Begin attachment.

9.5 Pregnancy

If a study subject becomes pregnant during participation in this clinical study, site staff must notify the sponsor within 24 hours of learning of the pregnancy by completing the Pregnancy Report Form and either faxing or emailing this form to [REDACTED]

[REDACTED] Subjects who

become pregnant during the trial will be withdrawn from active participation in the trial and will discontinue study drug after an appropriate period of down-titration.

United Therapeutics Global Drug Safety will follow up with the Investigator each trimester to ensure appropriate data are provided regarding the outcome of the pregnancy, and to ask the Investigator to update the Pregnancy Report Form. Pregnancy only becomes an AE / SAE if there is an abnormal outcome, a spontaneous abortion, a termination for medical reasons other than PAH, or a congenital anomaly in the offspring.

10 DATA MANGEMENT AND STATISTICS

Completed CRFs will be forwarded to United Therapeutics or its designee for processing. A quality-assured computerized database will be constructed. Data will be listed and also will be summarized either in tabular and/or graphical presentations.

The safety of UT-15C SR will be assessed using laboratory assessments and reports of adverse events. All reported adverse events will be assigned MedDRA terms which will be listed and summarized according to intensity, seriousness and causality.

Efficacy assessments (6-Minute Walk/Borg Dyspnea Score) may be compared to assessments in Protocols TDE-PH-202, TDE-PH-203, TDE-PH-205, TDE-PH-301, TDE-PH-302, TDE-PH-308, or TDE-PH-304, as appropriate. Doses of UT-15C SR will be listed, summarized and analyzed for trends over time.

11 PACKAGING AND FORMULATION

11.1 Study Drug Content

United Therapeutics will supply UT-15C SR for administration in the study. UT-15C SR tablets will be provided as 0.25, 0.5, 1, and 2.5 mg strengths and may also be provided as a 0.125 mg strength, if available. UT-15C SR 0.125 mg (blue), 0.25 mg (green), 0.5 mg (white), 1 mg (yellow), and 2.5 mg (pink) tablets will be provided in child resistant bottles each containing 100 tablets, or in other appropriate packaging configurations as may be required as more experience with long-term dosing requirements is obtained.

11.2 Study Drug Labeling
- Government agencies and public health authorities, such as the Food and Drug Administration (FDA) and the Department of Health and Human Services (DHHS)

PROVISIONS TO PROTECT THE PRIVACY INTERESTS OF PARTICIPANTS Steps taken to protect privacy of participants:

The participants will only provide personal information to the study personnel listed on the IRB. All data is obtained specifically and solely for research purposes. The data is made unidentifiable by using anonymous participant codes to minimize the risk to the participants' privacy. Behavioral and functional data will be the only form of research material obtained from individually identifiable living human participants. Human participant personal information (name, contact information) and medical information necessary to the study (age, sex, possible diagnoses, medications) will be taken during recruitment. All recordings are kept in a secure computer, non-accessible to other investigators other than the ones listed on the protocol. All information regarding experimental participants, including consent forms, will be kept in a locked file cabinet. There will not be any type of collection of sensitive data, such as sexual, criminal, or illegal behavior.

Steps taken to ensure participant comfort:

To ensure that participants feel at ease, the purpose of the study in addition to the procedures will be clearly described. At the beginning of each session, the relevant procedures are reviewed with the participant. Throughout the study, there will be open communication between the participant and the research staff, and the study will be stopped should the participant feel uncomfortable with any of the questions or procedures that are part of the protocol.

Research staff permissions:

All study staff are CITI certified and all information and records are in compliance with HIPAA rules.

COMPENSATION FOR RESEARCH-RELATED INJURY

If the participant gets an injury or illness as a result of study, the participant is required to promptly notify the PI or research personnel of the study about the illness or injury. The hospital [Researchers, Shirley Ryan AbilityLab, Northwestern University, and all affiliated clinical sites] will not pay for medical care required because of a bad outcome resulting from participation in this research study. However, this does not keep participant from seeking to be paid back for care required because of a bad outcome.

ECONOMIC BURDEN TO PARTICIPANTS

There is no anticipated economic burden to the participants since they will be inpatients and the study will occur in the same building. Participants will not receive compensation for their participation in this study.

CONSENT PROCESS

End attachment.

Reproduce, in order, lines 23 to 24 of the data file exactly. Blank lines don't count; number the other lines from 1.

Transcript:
ECONOMIC BURDEN TO PARTICIPANTS

There is no anticipated economic burden to the participants since they will be inpatients and the study will occur in the same building. Participants will not receive compensation for their participation in this study.